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Best Breast Pumps

Avent Isis Breast PumpMany mothers nurse their babies without ever using a pump. But for some moms, owning an effective pump means they will make exclusive breast milk feeding a success and avoid formula. 

Women pump for many reasons: to relieve engorgement, to have an emergency stash of milk in the freezer, to prepare a bottle so mom can have a night out, to continue exclusively feeding with breast milk when mom returns to work or school, or if there is a situation where mom won’t be able to nurse for a few days and wants to maintain her milk supply. Even if you plan to exclusively breastfeed your baby, having a pump on hand may be a good idea.

Here are a few tips on finding a good breast pump:

Assess your needs. If you'll only need a pump for occasional use (such as a mom's night out), a manual pump like the Avent Isis is all you need. If you'll be going back to work full time or have a premature baby who you will need to pump for frequently, invest in a good hospital quality, electric double pump like the ones made by Medela. In general, breast pumps made by companies that also market infant formula are to be avoided. They tend to be poor quality and cause pain.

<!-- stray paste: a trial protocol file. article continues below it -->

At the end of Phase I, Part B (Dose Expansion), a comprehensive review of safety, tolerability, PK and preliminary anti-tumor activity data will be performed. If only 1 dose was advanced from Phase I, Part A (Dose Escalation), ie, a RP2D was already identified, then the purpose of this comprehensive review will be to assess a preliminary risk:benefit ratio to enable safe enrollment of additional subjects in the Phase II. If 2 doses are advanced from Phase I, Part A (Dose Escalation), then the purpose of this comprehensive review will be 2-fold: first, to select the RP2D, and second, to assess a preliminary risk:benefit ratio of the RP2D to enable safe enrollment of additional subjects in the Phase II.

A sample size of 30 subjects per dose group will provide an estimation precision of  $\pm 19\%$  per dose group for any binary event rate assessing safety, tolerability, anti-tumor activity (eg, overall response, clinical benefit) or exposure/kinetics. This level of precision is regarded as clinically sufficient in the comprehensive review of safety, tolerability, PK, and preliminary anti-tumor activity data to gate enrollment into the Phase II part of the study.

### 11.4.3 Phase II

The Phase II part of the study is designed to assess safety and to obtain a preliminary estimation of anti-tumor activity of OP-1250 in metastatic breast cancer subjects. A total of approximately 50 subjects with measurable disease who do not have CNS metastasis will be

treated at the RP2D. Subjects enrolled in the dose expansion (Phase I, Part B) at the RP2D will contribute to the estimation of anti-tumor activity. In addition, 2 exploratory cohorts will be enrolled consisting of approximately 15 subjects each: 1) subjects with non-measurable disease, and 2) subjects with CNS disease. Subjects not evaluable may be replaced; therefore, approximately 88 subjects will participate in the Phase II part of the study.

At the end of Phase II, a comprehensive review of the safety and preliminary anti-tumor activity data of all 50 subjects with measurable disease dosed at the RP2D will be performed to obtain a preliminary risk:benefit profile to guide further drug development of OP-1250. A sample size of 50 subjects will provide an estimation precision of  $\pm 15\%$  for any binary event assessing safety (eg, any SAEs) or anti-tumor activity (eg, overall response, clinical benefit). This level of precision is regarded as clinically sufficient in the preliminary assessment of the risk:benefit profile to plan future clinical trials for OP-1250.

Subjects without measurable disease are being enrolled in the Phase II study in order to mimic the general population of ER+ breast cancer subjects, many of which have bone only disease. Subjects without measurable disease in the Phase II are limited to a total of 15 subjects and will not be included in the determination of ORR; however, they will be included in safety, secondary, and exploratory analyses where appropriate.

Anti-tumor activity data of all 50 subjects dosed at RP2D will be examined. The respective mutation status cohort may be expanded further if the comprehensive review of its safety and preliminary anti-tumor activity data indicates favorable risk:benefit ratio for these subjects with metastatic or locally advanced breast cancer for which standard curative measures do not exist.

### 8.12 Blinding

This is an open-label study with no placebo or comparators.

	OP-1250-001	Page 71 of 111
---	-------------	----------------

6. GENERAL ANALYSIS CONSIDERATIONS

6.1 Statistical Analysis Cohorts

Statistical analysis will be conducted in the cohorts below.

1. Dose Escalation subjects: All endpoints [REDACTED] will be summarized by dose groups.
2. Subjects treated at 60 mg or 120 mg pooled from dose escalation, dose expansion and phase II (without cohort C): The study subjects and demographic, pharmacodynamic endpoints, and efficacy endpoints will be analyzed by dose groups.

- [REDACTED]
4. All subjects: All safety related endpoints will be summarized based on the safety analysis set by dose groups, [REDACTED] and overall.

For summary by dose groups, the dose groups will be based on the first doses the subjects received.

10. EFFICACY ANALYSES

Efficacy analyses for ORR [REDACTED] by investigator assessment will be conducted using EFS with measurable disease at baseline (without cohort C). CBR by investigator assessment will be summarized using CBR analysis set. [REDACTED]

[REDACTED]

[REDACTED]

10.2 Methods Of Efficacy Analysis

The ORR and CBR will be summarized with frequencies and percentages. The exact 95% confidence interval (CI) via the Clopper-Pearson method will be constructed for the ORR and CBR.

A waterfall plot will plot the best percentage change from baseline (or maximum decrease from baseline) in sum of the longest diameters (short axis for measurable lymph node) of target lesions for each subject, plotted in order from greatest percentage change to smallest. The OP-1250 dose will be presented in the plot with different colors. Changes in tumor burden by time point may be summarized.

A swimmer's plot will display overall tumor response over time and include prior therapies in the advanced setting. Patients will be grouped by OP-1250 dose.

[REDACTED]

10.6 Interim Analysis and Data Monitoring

Breast pumps come in different shapes and styles, electric and hand-powered. To determine which one to purchase (or even rent) it is important to determine what level of use you’ll require.

Manual (or hand) pumps are easily obtained at many baby and drug stores and are perfect for occasional or short-term use. It is important to look for a model that is easily cleaned so that the milk does not become contaminated through improper cleaning. There are models ranging from those that look like a bicycle horn (extremely difficult to clean properly) to ones that look like a spray bottle with a funnel attached. Pulling the handle (or cylinder, depending on the model) creates negative pressure drawing the milk into a receptacle, often times the bottle itself, making it easy to just pop on a nipple and feed baby.

Electric pumps are more efficient and easier to use than manual pumps and are used when the mother needs to pump for more than the occasional use. They come in different styles and can vary in price from over one thousand dollars to several hundred dollars. It is possible to rent them, which may be more practical if you only need it for a limited time.

Covering the middle ground between manual and electric pumps are foot pedal pumps. They work just like the electric pump though instead of using electricity, the mother presses down on a foot petal to operate the pump.

Check with your pediatrician or lactation consultant for their recommendations for your personal situation. The benefits of breast milk have been well documented and you may find it to be a rewarding experience.

Related article: Choosing a Nursing Bra


Breast Pump Accessories: